I’ve never really thought of myself as a bear. I get it — I have a beard, I’m hairy and in my community those things relegate me to beary status.
And being called “Daddy” is always kinda cool. It always feels like it’s part of a fantasy, and it’s purely sexual. But terms like “bear” and “twink” and “otter” and “fem” and “masc” and all the other ways we use to divide ourselves — those have always felt like something different.
To be honest, sexual classifications have always felt like ways to control and limit ourselves and those around us.
“I don’t fuck fat guys.”
“He was so sexy, then he opened his mouth and a purse fell out.”
“I don’t let lady bears fuck me. I need a real man.”
“I would never date anyone under the age of 40.”
“I’d never date anyone over the age of 32.”
“I need a man to be hairy. I could never fall in love with a hairless man.”
“He was so cute, and we got a long so well, but he drives a Honda Civic. I’m not shallow, but if I’m gonna marry you I need you to be making six figures or more. My husband will be a BMW kind of man. Sucks, though, he was pretty perfect besides that.”
These are all things I’ve heard friends say. Taken out of context, they sound impossibly shallow, but these are good men — men who want to fall in love, and men who believe the perfect man (body and soul) is out there waiting for them.
“I won’t compromise on my wants or my needs. Mr. Right is out there, and he’s over six-feet tall, rich, muscular, dark, bearded and he’s a big-dicked top who falls madly in love with me. I just have to be patient.”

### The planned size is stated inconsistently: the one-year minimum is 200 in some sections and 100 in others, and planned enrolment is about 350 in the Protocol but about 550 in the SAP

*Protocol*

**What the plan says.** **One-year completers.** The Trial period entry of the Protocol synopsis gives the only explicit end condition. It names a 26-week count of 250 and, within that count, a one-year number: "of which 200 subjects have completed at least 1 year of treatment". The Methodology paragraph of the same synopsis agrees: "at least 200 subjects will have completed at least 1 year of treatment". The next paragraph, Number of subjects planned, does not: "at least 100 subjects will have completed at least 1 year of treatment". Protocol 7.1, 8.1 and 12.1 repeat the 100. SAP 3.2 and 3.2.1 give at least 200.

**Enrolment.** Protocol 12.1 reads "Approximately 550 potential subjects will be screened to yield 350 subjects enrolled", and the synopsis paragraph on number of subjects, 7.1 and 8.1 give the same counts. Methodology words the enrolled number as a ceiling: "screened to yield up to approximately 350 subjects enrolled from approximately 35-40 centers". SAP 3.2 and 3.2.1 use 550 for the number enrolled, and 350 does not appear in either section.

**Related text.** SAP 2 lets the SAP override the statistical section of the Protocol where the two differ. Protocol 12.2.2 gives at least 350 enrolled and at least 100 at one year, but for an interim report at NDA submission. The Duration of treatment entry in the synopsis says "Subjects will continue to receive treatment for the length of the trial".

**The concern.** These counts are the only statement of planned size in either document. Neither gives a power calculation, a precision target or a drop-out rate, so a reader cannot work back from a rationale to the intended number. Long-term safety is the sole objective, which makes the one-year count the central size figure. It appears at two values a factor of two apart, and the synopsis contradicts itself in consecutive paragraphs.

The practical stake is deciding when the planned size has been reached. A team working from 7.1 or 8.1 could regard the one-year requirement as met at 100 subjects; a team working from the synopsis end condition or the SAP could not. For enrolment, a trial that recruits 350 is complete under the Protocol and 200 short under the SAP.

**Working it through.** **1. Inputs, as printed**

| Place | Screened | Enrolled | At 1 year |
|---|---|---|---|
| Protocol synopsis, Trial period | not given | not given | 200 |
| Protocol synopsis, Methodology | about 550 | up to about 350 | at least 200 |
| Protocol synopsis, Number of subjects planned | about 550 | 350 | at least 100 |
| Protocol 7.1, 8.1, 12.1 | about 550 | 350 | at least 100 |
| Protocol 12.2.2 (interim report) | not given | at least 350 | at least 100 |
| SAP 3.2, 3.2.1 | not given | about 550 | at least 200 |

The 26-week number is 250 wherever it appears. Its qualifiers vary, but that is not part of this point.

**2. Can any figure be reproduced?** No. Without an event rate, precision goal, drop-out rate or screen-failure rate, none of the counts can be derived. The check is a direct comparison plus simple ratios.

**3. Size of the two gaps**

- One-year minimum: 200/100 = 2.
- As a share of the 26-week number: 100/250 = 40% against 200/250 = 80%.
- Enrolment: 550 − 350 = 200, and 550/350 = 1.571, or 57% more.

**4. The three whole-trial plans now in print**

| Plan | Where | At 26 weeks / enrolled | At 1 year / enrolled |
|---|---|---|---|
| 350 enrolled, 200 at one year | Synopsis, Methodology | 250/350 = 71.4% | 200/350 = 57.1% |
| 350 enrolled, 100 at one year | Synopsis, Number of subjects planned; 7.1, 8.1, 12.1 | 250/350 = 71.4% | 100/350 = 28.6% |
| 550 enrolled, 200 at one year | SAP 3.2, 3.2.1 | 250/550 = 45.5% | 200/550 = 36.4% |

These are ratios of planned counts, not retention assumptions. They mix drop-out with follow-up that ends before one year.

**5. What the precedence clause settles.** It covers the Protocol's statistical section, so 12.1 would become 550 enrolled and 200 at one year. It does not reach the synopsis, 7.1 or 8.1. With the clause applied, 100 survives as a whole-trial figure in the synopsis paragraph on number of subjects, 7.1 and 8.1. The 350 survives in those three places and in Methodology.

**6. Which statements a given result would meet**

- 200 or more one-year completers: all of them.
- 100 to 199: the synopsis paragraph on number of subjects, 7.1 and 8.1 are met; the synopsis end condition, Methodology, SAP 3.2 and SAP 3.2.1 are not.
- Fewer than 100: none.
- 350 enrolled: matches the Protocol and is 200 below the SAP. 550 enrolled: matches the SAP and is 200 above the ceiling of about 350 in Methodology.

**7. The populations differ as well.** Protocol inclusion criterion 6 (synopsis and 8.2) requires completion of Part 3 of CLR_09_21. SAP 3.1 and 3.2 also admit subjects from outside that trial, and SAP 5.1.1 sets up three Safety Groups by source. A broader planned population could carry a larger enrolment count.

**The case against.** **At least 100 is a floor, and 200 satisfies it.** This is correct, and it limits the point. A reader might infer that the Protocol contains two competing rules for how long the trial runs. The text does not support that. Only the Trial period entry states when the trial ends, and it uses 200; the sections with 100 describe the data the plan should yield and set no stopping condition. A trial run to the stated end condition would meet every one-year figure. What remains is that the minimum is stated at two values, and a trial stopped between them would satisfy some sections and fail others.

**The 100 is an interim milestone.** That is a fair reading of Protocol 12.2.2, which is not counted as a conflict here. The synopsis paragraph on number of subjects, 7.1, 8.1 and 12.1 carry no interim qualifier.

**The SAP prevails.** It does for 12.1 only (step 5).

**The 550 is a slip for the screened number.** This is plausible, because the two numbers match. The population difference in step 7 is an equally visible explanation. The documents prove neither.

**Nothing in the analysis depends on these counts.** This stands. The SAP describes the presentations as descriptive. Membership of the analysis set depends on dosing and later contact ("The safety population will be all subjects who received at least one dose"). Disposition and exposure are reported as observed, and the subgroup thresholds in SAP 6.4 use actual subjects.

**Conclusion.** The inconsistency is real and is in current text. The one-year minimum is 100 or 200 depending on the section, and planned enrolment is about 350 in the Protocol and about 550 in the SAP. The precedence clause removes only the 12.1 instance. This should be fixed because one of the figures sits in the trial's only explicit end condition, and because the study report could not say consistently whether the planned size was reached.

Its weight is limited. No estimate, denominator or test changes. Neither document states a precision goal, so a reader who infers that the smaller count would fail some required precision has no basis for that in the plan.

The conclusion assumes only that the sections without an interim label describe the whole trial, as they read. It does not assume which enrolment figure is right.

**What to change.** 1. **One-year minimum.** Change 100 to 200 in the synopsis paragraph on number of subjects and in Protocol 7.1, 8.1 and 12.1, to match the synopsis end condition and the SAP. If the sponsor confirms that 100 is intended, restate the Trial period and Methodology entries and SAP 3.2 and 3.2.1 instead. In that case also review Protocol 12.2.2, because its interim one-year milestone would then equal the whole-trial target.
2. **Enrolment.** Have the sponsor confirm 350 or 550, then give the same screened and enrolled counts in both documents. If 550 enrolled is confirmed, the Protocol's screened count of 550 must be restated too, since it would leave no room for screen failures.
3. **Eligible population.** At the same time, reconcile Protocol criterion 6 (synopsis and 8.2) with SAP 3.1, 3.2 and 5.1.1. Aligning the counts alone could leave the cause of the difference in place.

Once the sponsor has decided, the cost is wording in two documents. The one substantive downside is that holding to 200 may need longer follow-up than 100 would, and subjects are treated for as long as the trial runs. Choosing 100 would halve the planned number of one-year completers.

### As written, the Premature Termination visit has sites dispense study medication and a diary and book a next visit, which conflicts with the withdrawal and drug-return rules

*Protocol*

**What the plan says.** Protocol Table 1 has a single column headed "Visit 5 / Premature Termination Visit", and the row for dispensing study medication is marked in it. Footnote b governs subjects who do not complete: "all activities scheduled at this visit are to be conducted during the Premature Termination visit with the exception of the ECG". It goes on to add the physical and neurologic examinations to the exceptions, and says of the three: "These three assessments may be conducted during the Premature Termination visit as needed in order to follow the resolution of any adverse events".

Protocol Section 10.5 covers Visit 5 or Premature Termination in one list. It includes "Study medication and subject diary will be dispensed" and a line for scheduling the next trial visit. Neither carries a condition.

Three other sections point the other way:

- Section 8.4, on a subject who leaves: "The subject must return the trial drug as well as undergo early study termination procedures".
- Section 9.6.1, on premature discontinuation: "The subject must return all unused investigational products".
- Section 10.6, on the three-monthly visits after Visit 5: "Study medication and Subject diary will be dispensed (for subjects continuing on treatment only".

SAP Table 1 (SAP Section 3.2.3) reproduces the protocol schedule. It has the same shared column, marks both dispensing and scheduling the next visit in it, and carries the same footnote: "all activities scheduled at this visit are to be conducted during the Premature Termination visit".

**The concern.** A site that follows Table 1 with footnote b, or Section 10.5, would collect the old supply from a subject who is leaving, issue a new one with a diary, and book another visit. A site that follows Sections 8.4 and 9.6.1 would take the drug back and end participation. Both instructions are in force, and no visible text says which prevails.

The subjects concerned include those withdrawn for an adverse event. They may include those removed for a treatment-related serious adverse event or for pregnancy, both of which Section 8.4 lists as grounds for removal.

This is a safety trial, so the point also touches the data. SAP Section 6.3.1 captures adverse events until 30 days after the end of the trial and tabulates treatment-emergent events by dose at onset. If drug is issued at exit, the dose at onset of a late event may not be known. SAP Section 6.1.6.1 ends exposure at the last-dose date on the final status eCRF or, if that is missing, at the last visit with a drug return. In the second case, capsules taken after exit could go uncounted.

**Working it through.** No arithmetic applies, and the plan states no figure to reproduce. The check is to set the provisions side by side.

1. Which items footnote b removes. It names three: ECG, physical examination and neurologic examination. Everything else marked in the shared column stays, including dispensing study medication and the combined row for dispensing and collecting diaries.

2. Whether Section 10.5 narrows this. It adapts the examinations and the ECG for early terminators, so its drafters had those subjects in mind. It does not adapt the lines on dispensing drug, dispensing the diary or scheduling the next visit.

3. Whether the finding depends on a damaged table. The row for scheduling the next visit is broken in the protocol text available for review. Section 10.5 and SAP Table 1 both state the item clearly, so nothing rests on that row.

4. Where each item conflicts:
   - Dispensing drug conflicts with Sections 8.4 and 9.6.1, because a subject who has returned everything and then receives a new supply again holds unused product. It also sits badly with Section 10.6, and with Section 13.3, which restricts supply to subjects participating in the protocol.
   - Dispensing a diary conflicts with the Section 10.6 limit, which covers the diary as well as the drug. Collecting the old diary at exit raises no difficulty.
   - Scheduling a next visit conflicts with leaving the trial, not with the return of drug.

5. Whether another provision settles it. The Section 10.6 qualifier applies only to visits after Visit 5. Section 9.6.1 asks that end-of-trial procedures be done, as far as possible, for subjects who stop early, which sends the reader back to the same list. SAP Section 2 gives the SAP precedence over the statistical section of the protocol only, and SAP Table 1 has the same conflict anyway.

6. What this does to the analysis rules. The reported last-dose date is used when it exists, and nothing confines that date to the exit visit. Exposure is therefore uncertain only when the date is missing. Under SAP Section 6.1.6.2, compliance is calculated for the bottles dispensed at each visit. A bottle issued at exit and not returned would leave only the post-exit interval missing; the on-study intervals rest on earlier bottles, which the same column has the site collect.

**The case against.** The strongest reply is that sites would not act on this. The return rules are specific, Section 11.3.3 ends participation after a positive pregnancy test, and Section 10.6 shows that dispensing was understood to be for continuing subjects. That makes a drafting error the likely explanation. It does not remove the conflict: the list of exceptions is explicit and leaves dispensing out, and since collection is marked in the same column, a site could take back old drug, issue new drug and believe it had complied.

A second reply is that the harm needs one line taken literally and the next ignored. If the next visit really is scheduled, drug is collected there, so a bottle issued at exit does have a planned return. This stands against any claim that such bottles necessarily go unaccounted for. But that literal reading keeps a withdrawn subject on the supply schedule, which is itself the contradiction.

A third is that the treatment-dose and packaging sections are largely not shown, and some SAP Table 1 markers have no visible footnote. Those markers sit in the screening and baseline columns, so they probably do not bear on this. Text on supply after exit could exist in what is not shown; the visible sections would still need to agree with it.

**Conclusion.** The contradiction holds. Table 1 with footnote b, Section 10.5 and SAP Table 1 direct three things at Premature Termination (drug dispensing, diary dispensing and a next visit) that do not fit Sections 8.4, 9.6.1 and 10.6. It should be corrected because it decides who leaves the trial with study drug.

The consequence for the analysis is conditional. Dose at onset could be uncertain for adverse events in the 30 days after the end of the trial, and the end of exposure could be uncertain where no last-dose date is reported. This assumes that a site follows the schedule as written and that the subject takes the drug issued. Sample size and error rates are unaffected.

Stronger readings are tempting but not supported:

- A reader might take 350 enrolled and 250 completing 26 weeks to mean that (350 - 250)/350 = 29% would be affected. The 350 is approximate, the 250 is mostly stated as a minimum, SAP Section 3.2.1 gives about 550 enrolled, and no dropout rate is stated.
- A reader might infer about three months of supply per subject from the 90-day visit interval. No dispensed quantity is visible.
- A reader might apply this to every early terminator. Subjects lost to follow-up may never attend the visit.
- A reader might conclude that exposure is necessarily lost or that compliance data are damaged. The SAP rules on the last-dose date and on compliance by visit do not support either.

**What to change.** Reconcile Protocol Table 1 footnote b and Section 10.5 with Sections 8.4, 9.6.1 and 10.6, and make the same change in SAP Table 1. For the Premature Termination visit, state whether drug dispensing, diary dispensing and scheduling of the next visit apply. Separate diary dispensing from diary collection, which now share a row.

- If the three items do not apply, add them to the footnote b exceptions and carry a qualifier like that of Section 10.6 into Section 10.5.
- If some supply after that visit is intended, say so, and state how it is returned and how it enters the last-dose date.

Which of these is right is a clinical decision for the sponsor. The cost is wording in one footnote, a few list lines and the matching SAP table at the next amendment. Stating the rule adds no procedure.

On top of the ways we limit ourselves in the real world, most gay dating apps allow us to limit the types of guys we see, classifying us into neat little compartments.
“I feel like there’s no reason to stay in a relationship,” my friend Jonathon once said to me. “The minute you get bored, or you stop fucking, you can just go on Hornet and find someone new. I think the days of long-term relationships are over.”
I recently spent some time with another friend, Big Dipper, a DJ and performer who is gaining a lot of recognition through his music videos, his most recent being Chunkita, which features him running around Los Angeles dressed like a giant banana. The song celebrates guys with big bellies.
“I grew up a chubby kid,” he tells me. “I never had a lot of confidence in my body or my sexuality. I felt like no one would ever want to be with me because I was chubby. I think this had a lot to do with mainstream media’s representation of gay people and how that image was mostly just super-fit, super-clean-shaven, basically Ken doll types. It was so easy to have a negative view of myself because I didn’t see myself reflected anywhere.”
“When did you begin to feel comfortable with your body?” I ask him.
“When I was about 24 and started performing,” he says. “I never set out to be a rapper or a performer, but I kind of fell head-first into the queer performance art / nightlife scene in Chicago and started dancing in clubs and performing. I discovered my physical body is attractive to others when I became comfortable with who I was as an artist. I think we all need to realize that our personalities are attractive to people, too. There are so many people who become more attractive when they start really being true to themselves.”